Hobotalk: Alone Again Or (Glitterhouse)

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Hobotalk: Rise
Hobotalk: Alone Again Or (Glitterhouse)

The previous album by Scottish singer-songwriter Marc Pilley who, with friends, is Hobotalk was the beguiling and understated Homesick For Nowhere which appeared at Elsewhere (and nowhere else in New Zealand that I saw) and followed the debut Beauty in Madness which had been nominated for Britain's prestigious Mercury Prize.

Add in that this new one comes through the very smart Glitterhouse label and that it takes its title (courageously perhaps) from a classic song by Essential Elsewhere favourites Love, and you have quite a number of reasons to be interested.

And it doesn't disappoint: whether it be the melodically simple and delightful folk-pop protest of Naked in the Afternoon; the chamber-pop of the string supported Under the Spell of Love; the tense Bring Down the Moon underpined by simple but urgent drums and a coiling, repeated guitar figure . . .

But those gems (and others) are in the second sometimes Dylanesque half of the album entitled "The Acoustic Morn". The more interesting half -- melodically, in arrangements and a sense of daring -- comes in the first half, "The Electric Night", where Hobotalk push the parameters.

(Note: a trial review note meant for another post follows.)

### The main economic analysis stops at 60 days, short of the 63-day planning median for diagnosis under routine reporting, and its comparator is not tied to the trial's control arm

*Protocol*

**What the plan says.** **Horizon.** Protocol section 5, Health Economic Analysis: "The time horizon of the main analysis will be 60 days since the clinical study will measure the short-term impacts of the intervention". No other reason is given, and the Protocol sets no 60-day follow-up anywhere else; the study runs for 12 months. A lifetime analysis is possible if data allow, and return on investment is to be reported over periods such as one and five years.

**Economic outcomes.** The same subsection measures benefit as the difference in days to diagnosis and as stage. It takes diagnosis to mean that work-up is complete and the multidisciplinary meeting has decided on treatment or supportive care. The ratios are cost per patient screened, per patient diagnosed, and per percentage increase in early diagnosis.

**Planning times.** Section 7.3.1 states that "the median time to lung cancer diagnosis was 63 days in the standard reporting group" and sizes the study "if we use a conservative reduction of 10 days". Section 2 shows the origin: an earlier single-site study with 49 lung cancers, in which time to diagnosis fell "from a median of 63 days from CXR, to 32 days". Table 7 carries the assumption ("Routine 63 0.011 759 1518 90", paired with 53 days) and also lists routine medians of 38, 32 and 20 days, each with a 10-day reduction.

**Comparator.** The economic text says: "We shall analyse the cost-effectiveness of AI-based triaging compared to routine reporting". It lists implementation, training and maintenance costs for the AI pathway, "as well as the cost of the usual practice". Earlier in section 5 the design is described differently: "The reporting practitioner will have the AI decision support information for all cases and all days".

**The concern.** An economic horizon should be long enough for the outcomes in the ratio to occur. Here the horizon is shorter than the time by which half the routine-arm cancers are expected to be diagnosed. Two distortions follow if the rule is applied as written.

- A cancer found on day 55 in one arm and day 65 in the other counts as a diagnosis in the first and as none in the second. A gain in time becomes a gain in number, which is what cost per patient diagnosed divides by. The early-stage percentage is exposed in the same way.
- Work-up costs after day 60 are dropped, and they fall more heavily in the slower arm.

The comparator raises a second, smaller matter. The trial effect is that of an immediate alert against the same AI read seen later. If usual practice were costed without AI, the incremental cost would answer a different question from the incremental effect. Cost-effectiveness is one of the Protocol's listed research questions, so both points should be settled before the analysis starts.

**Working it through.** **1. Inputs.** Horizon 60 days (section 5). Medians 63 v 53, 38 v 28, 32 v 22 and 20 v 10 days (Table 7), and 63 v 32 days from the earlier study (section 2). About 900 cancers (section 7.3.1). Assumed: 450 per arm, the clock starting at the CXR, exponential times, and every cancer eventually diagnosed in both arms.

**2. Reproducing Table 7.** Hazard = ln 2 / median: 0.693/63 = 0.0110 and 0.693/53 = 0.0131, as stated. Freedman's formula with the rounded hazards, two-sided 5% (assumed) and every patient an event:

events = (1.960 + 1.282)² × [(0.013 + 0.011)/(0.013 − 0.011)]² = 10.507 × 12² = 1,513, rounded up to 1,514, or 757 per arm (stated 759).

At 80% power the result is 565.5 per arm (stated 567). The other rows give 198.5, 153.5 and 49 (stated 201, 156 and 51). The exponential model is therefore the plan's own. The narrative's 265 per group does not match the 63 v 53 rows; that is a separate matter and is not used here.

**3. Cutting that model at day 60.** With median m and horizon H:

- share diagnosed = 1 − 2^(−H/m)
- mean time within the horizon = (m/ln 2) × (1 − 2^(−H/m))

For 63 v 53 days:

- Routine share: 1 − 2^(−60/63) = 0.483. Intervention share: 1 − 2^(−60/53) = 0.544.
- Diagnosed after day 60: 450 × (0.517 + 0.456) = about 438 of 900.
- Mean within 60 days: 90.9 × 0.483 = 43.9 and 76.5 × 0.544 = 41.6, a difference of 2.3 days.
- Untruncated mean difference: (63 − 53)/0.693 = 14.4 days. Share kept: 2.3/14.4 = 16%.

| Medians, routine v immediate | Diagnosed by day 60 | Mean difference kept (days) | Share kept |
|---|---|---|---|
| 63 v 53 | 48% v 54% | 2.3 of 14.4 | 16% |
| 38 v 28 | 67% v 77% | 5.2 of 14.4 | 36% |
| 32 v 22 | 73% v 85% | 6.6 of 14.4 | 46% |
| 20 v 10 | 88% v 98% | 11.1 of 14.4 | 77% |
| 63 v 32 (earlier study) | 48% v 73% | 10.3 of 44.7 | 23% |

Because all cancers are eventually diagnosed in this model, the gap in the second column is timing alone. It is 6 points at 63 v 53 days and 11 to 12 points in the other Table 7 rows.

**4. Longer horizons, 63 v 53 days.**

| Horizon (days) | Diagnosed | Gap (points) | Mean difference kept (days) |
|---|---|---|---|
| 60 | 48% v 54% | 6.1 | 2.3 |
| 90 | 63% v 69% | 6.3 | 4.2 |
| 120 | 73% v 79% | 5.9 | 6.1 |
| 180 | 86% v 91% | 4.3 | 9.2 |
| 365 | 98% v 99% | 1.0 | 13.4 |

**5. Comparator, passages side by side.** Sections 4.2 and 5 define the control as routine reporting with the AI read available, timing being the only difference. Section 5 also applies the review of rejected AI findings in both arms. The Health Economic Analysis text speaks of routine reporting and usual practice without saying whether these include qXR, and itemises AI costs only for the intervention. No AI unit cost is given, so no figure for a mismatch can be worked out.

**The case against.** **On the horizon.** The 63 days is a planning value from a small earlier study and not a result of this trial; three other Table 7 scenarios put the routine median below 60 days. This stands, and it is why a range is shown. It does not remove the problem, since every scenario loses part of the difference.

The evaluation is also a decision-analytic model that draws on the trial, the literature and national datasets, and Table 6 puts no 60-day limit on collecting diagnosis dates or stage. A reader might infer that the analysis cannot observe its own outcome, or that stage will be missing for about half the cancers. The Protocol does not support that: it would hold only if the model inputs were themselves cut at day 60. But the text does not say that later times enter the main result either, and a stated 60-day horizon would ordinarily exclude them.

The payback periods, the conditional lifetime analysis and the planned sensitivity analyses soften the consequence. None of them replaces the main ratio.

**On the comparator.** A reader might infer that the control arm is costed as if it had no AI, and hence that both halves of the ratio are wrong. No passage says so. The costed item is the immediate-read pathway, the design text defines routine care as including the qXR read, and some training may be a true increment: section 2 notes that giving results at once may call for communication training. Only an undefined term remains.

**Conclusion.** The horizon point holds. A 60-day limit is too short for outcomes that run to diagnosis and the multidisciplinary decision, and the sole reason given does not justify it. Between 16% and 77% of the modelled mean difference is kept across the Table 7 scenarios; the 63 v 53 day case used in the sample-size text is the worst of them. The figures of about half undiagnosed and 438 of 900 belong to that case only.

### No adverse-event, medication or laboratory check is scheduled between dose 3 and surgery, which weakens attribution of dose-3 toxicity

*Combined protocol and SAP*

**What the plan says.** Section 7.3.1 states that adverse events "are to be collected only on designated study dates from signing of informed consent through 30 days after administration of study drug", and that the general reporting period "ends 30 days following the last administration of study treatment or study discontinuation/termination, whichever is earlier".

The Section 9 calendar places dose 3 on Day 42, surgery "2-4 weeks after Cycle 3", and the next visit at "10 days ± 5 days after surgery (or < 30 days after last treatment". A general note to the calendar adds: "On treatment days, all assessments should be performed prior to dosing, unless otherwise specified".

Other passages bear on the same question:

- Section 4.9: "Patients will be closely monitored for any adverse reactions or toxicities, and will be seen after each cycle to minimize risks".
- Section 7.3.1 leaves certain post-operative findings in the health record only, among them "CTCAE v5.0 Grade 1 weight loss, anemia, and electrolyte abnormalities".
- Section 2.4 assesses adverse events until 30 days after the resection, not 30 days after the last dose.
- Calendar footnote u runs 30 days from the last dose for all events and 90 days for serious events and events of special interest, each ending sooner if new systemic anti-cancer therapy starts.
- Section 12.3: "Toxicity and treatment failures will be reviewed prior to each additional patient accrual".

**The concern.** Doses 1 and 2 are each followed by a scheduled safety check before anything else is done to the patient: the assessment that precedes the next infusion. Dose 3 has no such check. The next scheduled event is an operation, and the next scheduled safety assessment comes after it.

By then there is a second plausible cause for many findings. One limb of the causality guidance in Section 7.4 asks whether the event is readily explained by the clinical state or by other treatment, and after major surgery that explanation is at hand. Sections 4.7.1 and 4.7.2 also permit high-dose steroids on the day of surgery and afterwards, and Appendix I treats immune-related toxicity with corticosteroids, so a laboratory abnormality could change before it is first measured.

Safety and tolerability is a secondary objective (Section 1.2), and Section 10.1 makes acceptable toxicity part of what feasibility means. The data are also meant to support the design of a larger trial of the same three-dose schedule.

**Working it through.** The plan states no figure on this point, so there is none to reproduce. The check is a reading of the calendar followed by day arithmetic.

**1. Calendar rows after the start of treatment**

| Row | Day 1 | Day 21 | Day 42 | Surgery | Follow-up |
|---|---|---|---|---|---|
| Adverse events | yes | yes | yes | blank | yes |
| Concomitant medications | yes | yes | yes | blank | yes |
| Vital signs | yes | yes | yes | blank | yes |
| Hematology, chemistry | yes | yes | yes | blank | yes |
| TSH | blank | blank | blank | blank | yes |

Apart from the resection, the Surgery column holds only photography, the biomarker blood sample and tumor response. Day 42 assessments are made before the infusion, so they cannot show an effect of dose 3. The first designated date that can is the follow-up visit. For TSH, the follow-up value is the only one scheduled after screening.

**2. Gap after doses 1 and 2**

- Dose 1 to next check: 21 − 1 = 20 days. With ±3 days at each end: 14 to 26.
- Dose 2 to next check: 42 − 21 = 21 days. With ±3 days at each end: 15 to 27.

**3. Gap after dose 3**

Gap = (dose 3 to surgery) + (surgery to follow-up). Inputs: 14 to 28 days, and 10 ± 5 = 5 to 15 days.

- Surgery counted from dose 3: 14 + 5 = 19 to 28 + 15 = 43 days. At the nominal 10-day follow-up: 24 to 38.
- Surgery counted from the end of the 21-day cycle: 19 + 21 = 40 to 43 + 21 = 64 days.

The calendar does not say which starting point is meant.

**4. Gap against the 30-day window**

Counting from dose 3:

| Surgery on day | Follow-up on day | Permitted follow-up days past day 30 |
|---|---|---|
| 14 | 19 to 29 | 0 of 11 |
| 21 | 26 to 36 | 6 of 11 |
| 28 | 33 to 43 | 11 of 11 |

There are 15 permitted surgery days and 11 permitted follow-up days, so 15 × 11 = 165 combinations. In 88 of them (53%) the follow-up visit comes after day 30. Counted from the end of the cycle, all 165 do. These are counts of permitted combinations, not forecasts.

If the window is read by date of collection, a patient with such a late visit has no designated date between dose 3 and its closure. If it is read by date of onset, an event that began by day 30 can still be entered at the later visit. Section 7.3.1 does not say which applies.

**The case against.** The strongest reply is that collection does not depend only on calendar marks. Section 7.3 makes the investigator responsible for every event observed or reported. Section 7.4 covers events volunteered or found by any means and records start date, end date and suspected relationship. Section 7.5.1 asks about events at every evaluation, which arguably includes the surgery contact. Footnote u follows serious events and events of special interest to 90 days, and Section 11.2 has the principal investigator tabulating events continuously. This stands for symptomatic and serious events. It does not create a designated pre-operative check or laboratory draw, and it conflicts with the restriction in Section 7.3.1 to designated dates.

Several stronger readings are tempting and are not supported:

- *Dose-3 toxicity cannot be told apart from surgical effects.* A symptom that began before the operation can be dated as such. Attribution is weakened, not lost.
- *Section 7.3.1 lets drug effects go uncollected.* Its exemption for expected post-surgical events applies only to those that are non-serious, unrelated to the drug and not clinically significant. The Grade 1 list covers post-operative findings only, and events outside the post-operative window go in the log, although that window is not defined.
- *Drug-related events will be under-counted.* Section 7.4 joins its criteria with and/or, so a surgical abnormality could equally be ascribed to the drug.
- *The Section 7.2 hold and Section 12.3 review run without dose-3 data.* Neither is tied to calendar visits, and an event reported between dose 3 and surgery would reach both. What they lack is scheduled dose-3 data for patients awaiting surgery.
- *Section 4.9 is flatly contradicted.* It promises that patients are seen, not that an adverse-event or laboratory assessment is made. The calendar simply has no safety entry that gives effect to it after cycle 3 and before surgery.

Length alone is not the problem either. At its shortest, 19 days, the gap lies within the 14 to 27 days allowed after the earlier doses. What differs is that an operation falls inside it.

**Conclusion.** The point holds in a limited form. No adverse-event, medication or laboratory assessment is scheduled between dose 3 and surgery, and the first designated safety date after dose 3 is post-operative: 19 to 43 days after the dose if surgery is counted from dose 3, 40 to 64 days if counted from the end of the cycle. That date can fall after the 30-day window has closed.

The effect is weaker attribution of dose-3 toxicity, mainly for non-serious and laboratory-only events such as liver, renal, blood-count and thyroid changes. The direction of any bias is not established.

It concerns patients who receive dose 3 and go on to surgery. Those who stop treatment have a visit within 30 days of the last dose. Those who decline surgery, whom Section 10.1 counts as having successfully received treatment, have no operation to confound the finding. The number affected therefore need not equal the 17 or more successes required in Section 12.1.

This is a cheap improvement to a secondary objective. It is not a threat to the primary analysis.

It opens with the pure eco-pop of Mother Creation Cries (which melodically could have slid off one of the better Tim Finn albums) but that's just the canny hook to get you into the more edgy material: the gentle thump'n'electro-whump of Love is Hard To Do (early Dylan with a twist and some brittle guitar) then the vaguely bluesy Rise and into the brief and deconstructed Hobo Chang Ha which with its Captain Beefheart noise-merchant quality is a long way from anything else here. I guess the original title was Hobotalk Changing Hats but lost something along the way?

White Rabbits in the Snow -- with Sixties Jefferson Airplane/Country Joe organ -- closes this end off with a simple but haunting piece sung from a distance and increasingly layered with noise and instrumentation. Simple but effective.  

On the release of the last Hobotalk album I suggested they might go past most people (unfortunately I wasn't wrong) and I fear the same for this one: it is smart, appealing, makes perfectly good folk-pop sense -- but does shout about itself by flicking radio singles or come with a singer-songwriter prone to making attention-grabbing headlines.

It might not make the Best of Elsewhere, but has certainly been commanding repeat-play.


Because there is no new video for a track from this album I've posted an older one just to give you a taste of Hobotalk. Use the link to flick back to the earlier album too. 

 

 

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